With all the arm chair lawyers getting out of their seats and discussing the merits of the seizure of items from Gizmodo editor Jason Chen’s home, it might be a good time to throw a fact into the equation. According to the Wall Street Journal, the police investigation and subsequent warrant for Chen’s home was prompted by Apple notifying the authorities that the iPhone 4G prototype was in fact stolen and not lost.
It remains unclear, however, if Apple considered the iPhone stolen when it was originally left at the bar, or if they view the theft occurring when Gizmodo actually purchased the device.
Even before it was abundantly clear that the iPhone prototype in Gizmodo’s possession was 100% authentic, Apple watcher John Gruber, citing sources inside Apple, wrote that Apple considered the phone stolen. What we still don’t know is the timing of everything – specifically, when exactly did Apple report the alleged theft? Was it on March 18th when an Apple engineer originally lost track of it, or was it last week when Gizmodo paraded images and video of the device all over their website? Update: It was last week.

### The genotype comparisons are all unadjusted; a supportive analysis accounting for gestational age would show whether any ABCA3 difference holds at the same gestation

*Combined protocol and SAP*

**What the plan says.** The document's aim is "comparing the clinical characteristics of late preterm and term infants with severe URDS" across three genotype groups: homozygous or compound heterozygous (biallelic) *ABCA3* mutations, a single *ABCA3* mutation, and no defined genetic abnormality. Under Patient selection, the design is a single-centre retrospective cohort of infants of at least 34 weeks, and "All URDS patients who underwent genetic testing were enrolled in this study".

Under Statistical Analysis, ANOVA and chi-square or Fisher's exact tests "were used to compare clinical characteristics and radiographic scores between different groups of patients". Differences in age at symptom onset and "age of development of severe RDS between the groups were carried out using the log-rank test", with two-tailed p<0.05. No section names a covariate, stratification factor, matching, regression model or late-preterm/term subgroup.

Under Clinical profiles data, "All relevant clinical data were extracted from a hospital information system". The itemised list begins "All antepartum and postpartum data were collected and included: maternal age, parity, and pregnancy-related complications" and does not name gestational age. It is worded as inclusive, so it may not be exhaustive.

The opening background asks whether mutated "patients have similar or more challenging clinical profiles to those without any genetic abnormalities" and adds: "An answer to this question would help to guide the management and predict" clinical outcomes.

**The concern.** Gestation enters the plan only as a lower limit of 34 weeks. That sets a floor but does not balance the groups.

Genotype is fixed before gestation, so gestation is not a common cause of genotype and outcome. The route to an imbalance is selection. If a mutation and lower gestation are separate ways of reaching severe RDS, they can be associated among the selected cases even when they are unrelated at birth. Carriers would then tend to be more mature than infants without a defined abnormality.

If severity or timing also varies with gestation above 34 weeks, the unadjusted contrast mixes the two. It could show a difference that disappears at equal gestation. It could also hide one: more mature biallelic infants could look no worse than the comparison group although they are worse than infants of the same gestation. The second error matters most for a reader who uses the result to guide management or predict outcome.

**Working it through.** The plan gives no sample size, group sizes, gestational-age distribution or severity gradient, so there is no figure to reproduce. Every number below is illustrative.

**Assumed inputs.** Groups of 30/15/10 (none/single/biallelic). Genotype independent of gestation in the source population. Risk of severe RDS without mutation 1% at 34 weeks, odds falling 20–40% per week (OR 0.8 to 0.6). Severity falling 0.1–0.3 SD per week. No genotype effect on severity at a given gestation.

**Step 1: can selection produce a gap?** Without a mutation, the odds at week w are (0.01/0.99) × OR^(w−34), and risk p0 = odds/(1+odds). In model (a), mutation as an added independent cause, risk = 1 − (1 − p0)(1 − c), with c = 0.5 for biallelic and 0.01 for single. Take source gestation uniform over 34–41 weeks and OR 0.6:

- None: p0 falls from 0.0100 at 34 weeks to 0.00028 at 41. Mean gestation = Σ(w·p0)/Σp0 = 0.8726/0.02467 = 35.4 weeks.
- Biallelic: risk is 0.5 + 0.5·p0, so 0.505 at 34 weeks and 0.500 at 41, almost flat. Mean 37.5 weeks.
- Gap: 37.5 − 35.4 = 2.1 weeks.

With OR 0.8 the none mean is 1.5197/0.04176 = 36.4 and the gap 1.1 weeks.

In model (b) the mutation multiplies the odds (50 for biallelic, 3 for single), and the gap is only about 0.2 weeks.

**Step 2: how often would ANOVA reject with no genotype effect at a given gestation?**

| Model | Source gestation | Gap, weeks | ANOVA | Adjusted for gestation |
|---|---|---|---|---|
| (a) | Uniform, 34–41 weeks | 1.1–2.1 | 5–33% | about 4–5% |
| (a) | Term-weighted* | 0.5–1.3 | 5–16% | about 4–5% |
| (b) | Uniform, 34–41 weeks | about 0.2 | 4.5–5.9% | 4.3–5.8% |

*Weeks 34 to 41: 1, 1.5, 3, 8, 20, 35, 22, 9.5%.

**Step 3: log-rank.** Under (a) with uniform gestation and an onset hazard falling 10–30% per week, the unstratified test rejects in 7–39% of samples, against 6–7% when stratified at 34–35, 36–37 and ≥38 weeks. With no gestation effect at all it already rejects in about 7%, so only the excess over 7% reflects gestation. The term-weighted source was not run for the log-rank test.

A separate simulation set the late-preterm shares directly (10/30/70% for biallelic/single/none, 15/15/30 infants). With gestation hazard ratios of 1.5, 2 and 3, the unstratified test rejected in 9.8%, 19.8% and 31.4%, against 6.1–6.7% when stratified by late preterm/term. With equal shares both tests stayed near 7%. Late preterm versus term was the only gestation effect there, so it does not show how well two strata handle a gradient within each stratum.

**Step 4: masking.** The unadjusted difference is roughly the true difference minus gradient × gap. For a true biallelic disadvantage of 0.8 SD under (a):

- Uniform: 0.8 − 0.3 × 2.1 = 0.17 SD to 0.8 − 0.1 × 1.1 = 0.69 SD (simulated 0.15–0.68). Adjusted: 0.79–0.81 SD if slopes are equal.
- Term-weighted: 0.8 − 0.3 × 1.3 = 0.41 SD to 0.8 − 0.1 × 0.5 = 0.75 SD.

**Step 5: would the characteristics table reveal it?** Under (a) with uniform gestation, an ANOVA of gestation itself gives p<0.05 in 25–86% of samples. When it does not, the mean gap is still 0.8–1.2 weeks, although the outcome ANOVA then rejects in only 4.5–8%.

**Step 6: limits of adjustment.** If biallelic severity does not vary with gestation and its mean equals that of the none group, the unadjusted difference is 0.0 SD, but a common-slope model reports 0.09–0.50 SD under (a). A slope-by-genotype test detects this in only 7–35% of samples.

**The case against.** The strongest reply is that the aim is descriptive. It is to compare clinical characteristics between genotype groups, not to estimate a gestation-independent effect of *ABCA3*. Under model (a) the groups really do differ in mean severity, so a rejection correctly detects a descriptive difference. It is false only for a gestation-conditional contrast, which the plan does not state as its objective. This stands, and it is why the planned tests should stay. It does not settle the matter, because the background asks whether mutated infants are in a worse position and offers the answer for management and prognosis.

On a related note, there’s been a lot of back and forth about the legality of the warrant on Chen’s home, with many arguing that journalistic shield laws make the issuance of the warrant invalid. Shield laws, for the billionth time, are about protecting sources of information, they aren’t a get out of jail free card for journalists who commit crimes. The police here aren’t up Gizmodo’s ass for their iPhone 4G expose, but rather because they may have knowingly purchased stolen property. First amendment expert and noted blogger Eugene Volokh observes, “If what they’re looking for is itself evidence of a crime, then I think they’re entitled to do that.”
In a nutshell. Publishing iPhone 4G details = protected free speech. Purchasing iPhone 4G = potentially illegal, and it’s that issue, and that issue alone, that police are investigating.